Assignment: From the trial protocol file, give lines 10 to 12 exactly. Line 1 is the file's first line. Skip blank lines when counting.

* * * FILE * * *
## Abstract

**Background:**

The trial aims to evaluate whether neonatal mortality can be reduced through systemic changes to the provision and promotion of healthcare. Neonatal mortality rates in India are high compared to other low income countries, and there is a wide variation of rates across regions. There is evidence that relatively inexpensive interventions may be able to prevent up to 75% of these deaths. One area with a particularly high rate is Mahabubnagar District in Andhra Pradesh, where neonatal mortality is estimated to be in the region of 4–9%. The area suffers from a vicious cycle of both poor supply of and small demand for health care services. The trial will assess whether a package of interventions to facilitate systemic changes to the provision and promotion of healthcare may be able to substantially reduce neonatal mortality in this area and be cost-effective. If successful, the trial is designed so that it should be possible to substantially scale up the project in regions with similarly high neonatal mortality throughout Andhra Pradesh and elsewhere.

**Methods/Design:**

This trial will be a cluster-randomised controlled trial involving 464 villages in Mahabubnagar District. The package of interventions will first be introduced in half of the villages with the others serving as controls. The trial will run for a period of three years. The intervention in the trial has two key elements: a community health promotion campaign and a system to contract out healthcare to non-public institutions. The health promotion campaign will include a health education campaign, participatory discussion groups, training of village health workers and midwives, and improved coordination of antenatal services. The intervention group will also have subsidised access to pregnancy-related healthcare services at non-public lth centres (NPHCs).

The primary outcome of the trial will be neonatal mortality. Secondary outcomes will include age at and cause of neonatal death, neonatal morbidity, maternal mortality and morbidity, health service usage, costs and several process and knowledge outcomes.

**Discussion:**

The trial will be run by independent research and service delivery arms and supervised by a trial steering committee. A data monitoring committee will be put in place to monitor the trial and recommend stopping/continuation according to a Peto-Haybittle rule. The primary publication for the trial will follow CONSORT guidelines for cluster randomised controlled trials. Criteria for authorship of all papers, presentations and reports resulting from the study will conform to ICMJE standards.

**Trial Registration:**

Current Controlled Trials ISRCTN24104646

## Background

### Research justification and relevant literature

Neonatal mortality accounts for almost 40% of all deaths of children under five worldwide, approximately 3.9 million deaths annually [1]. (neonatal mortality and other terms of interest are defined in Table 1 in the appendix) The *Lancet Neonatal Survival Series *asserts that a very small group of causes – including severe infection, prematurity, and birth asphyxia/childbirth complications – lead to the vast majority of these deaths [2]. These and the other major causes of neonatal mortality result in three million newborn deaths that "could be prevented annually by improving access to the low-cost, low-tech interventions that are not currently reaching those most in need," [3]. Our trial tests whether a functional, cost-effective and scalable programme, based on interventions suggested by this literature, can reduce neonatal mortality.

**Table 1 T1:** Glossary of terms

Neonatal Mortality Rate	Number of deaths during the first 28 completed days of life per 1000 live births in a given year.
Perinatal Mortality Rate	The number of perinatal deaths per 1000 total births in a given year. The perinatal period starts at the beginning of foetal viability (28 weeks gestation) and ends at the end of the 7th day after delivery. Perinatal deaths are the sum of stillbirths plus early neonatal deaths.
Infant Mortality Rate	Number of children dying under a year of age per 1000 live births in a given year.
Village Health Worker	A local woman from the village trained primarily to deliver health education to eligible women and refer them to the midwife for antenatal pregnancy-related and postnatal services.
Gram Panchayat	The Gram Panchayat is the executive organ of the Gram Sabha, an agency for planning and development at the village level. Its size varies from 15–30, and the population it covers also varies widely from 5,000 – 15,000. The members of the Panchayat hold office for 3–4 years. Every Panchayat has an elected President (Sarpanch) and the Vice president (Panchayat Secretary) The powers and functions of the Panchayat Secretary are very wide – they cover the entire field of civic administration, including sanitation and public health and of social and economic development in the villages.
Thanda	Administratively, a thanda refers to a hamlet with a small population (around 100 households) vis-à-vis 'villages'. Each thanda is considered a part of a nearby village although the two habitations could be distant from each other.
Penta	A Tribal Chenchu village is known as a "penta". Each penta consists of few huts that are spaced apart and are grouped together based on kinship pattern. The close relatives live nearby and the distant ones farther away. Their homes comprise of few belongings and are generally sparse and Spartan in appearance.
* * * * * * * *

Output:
Current Controlled Trials ISRCTN24104646

## Background

### Research justification and relevant literature